Ten in the bin: Injunctions against suspensions from work

A suspension is a reasonable and lawful direction from an employer where, for the period of suspension, an employee will not be required to perform their duties in the usual manner they would normally be performed.

There are certain circumstances where employees may be suspended from work with pay, such as when an investigation is being conducted or in the context of a disciplinary process.

Ordinarily, the power to suspend an employee is a contractual term, but some awards or enterprise agreements may also set out the circumstances in which an employee can be stood down from work with pay.

However, the circumstances in which an employer can or should suspend an employee has proved controversial. For instance, in Milam v University of Melbourne [2019] FCA 171, a Professor at the University of Melbourne (the University) sought an injunction in the Federal Court of Australia to restrain the University from suspending her from her employment under the terms of its enterprise agreement.

In this matter, the University suspended the Professor pending a further investigation into preliminary allegations of misconduct, which had arisen after a preliminary inquiry into the University’s Faculty of Arts. The Professor was suspended from her duties as Head of the School and was only permitted to attend the University to carry out her teaching duties.

The Court was satisfied that there were grounds and factors in favour of granting the injunction – there was low risk that the Professor’s return to work would impact other employees, and there would be risk of harm to the Professor if the suspension continued. It was accepted that the ongoing suspension would impede or prevent the Professor from carrying out her work in leading a bid to secure grants to establish a Centre of Excellence at the University. Significantly, the Court was also of the view that the ongoing suspension would cause the Professor to suffer significant harm to her reputation.

Very recently, this issue of suspension has also been the subject of a dispute between the Australian Rugby League Commission (ARLC) and a player.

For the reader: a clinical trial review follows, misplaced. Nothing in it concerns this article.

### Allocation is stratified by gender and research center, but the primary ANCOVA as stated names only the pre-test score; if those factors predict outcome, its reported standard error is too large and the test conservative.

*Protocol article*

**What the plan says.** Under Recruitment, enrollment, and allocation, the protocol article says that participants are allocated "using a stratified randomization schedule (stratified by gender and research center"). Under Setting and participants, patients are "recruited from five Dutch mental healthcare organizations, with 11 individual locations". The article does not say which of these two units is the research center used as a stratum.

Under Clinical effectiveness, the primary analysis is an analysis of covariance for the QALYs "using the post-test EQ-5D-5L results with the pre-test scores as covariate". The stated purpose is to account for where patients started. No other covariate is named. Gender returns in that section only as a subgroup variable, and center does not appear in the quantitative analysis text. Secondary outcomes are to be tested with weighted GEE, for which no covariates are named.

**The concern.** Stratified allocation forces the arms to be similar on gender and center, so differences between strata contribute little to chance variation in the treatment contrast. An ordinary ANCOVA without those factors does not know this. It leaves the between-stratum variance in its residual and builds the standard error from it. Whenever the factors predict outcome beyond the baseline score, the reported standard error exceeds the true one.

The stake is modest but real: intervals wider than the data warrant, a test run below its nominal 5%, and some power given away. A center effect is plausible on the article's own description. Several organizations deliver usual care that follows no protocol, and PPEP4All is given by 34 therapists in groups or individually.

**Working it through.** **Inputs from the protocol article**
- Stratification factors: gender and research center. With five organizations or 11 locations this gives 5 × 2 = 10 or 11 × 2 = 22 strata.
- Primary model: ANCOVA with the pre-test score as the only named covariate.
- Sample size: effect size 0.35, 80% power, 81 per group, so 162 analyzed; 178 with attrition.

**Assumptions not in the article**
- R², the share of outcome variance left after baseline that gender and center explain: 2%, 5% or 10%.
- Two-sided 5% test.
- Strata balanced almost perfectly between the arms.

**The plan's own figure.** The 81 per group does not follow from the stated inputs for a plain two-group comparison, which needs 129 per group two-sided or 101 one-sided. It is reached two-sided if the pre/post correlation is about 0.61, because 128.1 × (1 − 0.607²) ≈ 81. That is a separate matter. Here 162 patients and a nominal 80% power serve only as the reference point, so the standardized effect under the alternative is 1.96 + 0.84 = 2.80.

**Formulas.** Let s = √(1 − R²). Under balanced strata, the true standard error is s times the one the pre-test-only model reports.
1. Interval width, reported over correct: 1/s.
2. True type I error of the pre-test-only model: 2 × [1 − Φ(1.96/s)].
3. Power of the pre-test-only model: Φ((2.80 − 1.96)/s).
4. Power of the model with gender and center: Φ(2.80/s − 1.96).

Following a summer of off-field transgressions, the National Rugby League (NRL) and the ARLC determined that it was appropriate to introduce a new “no-fault stand down” policy where players who are charged with serious indictable offences will be stood down with pay while their criminal matter proceeds through the courts.  While sidelined, players will only be permitted to train with their team.

A player who was stood down under this policy initially applied to the court for a temporary injunction against the new policy so that he could play in the upcoming NRL season. This application has now been withdrawn but the player will continue to challenge whether the “no-fault stand down” policy is valid.

In the sporting context, the discussion about the new policy raised concerns that the automatic suspension would unfairly deprive players of work and may diminish their ability to exercise their skills by:

  • restraining players from playing in matches;
  • reducing their access to opportunities of earning additional income;
  • preventing them from being selected for representative teams; and
  • not least of all, impacting on their ability to maintain their level of fitness and skill.

In addition, players may also lose the opportunity to play competitively in circumstances where, in protracted criminal matters, they are required to sit on the sidelines for an extended period of time.

It will be interesting to see how the courts consider the NRL’s “no-fault stand down” policy, particularly where an employer’s power to suspend an employee will depend on a range of factors.

For employers, there is a need to take particular care when suspending an employee from work. Employers need to consider whether it is reasonable in the circumstances to suspend an employee from work and if there are any policies which may apply.


Shane Koelmeyer is a leading workplace relations lawyer and Director at Workplace Law. Workplace Law is a specialist law firm providing employers with legal advice, training and representation in all aspects of workplace relations, employment-related matters and WH&S.

02 9256 7500 | sydney@workplacelaw.com.au

Information provided in this blog is not legal advice and should not be relied upon as such. Workplace Law does not accept liability for any loss or damage arising from reliance on the content of this blog.

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